The neoconservative Bush regime has adroitly used 9/11 to create a fear of terrorism among Americans that blinds Americans to the Bush regime’s assault on our constitutional system. Americans have meekly acquiesced to the Bush regime’s brutal assaults on civil liberties, human rights, the separation of powers, and statutory law, because Americans have been brainwashed to believe that the “war on terror” takes precedence and cannot be waged under the rules established by the Founding Fathers.
By elevating its “war on terror” above the U.S. Constitution, the neoconservative Bush regime has made itself a far greater threat to Americans than are foreign terrorists. Two constitutional scholars, Timothy Lynch and Gene Healy, document the Bush regime’s forceful assault on the U.S. Constitution in “Power Surge: The Constitutional Record of George W. Bush” released May 3 by the Cato Institute in Washington, D.C.
Lynch and Healy show that Bush has failed in his most important responsibility “to preserve, protect, and defend” the Constitution and, thus, is in violation of his sworn oath of office. The two scholars document the Bush regime’s “ceaseless push for power, unchecked by either the courts or Congress” on issues ranging from war powers, habeas corpus, and federalism to free speech and unwarranted surveillance. Bush’s assault on the Constitution “should disturb people from across the political spectrum.”
Alas, it doesn’t. Many Americans believe that Bush’s dictatorial powers will only be applied to terrorists. This belief is extremely foolish, because it means that “the liberty of every American rests on nothing more than the grace of the White House.”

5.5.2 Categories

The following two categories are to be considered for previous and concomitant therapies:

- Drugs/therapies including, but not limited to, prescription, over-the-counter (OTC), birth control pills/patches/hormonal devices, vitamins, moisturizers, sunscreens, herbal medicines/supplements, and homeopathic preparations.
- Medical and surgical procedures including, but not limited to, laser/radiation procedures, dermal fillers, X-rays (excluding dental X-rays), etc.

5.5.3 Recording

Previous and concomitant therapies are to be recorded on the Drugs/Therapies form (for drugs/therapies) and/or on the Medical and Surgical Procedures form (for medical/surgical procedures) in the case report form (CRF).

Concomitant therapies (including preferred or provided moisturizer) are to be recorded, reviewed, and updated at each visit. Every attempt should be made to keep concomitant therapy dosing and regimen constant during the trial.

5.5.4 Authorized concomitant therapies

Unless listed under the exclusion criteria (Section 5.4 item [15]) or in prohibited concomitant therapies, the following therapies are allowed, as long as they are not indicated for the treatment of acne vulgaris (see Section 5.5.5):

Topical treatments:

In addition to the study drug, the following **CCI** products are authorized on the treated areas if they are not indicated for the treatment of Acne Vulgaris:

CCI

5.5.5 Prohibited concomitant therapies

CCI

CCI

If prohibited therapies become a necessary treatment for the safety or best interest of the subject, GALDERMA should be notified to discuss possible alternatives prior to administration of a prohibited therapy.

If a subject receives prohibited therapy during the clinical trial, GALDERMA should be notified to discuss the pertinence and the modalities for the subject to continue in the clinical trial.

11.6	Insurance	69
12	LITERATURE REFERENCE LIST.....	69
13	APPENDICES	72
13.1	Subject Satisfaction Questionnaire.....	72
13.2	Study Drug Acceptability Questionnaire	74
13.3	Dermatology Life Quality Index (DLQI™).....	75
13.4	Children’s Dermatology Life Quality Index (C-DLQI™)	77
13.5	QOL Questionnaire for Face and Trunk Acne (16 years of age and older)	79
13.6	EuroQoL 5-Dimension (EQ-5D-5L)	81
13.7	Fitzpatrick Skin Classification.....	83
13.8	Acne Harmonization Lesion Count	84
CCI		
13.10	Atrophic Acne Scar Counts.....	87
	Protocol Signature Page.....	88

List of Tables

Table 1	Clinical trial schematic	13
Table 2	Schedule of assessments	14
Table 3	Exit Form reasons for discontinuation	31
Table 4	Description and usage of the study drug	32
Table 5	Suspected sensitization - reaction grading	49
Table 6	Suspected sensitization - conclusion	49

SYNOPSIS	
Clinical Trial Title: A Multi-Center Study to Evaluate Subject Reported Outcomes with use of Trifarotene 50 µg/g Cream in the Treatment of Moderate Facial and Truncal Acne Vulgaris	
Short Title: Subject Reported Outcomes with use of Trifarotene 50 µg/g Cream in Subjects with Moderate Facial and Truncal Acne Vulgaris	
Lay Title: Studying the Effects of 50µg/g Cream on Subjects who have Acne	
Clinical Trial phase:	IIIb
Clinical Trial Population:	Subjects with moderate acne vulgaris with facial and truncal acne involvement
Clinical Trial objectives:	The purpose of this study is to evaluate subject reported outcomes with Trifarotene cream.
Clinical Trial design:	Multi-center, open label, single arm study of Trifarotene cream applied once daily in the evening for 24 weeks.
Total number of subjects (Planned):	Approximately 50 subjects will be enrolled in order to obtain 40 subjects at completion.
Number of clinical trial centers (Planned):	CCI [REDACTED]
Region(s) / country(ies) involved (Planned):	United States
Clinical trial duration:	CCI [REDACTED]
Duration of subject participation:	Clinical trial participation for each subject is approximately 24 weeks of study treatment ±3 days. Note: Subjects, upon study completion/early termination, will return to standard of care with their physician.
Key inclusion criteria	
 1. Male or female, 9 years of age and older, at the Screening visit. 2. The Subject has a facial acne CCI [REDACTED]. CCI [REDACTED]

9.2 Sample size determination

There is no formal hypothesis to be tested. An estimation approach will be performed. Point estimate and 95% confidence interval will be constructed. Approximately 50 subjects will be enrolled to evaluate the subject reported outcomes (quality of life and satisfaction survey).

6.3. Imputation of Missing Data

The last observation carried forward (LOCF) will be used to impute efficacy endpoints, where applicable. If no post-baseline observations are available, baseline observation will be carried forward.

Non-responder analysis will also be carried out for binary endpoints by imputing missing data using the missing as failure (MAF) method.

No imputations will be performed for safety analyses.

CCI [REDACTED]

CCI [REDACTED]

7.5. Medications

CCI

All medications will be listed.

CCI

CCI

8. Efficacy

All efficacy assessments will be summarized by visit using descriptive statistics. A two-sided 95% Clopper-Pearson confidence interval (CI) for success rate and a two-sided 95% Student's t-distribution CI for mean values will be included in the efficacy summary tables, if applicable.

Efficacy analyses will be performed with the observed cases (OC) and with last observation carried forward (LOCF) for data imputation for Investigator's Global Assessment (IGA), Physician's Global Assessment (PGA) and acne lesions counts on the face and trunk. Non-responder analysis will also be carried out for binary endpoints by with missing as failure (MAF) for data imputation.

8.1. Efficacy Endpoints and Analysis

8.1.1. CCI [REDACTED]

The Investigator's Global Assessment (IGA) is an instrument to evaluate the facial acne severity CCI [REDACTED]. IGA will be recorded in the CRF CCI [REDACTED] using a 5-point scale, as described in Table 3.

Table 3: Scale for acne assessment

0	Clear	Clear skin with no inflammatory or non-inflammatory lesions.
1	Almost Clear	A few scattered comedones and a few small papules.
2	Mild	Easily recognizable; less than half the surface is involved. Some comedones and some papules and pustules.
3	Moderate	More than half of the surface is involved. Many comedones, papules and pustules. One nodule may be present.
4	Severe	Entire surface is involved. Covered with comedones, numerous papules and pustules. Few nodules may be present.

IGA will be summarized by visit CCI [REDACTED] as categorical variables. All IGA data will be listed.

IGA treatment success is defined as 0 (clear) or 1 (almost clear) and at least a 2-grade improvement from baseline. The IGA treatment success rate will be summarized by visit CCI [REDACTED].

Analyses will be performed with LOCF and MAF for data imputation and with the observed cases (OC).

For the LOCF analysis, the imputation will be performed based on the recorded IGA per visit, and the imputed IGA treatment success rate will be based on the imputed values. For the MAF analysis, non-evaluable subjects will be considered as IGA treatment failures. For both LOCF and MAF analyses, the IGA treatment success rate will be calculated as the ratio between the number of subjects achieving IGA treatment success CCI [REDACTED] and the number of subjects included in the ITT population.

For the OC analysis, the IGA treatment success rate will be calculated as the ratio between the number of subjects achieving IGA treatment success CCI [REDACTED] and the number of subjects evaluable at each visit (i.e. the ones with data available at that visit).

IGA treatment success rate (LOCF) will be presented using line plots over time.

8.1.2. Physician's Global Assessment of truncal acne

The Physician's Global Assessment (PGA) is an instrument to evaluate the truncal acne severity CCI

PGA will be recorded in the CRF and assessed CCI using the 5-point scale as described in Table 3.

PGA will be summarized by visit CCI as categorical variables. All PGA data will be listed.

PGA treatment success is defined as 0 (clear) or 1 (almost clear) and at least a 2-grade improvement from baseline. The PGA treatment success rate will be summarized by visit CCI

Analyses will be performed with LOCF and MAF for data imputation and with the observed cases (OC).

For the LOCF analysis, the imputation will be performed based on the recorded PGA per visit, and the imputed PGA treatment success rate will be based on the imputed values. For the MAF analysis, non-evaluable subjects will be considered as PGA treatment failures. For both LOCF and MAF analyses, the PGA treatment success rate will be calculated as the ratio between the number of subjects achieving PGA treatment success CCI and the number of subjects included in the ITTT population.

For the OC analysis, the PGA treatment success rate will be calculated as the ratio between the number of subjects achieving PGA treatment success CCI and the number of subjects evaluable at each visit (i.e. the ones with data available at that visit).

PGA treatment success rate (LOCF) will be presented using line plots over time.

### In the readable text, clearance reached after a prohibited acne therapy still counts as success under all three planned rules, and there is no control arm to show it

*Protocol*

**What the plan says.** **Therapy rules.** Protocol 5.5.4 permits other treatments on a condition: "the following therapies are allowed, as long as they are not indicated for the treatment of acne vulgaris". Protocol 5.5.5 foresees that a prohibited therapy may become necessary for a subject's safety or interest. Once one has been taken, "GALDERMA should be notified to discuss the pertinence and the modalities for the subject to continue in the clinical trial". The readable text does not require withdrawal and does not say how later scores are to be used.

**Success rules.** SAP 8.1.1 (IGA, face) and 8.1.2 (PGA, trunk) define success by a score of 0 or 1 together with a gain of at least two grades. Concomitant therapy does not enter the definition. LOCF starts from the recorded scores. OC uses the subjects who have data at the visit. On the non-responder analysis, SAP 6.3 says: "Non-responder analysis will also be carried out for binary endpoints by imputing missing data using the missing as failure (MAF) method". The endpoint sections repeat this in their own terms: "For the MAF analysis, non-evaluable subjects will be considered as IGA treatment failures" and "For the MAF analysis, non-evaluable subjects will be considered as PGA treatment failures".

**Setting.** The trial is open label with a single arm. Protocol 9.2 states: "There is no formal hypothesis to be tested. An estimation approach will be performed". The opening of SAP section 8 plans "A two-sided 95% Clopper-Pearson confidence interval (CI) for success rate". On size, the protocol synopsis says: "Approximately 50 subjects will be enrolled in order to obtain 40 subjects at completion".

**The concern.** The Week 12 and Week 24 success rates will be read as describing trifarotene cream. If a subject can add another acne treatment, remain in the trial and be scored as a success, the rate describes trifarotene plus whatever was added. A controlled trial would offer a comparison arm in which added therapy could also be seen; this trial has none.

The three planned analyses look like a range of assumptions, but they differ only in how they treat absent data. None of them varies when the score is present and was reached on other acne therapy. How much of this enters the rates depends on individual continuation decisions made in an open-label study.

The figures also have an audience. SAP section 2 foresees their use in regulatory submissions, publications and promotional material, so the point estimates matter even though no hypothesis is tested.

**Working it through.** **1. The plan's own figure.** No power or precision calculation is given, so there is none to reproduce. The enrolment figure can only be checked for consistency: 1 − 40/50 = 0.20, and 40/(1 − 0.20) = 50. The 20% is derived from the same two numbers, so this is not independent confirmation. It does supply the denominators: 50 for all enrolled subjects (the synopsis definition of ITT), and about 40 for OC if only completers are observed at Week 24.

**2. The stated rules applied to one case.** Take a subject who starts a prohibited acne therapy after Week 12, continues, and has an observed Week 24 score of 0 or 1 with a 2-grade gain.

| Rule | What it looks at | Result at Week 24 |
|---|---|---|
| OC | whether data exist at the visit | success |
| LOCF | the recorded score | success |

It has become commonplace to hear Americans dismiss the Bush regime’s illegal and unconstitutional exercise of power on the grounds that only those implicated in terrorism have anything to fear. These Americans need to ask themselves why, if only evildoers have anything to fear from government, the Founding Fathers bothered to write the Constitution?
If we can trust the government the way Americans seem prepared to trust the Bush regime, we don’t need the Constitution. Indeed, why is a president inaugurated with his oath to defend the Constitution if we don’t need the Constitution to protect us from our government? If we can trust government, why go to all the trouble to have elections? Why not just get a dictator or a king or contract with a company to provide government?
The question presents itself: Are Americans guilty of treason when they turn their backs on the Constitution? Treason is betrayal of country. And what defines country? In the United States, the Constitution defines country. The Bush regime’s assault on the Constitution is an assault on America.
Moreover, it is a far more dangerous and deadly assault than a terrorist assault on buildings.
Ask yourself, gentle reader, what are we without the Constitution? Without the Constitution, how do we differ from the hapless subjects sent to Soviet and Nazi death camps? The Constitution protects our rights, and without our rights we are nothing.
It has been widely reported, apparently without causing Americans any unease, that the Bush regime has awarded Halliburton $385 million to build concentration camps in the United States. Who are to be the inmates? Certainly not terrorists. The Bush regime has proven inept at catching terrorists, and those few who are captured are kept offshore out of the reach of the courts where they can be tortured and abused. The camps are certainly not for illegal aliens who both political parties want to give amnesty and citizenship.
Concentration camps epitomize the horrors and inhumanity of the Stalin and Nazi era. Why is the Bush regime building concentration camps in America?
The Bush regime’s war on terror is the equivalent to the Nazi regime’s Reichstag fire. It serves to blind people to the real assault.
According to Bush, America is under terrorist attack because “they hate our freedoms.” But, as Lynch and Healy show, it is the Bush regime that is attacking our freedoms, removing their institutional protections, and making our liberties subject to the grace of the executive.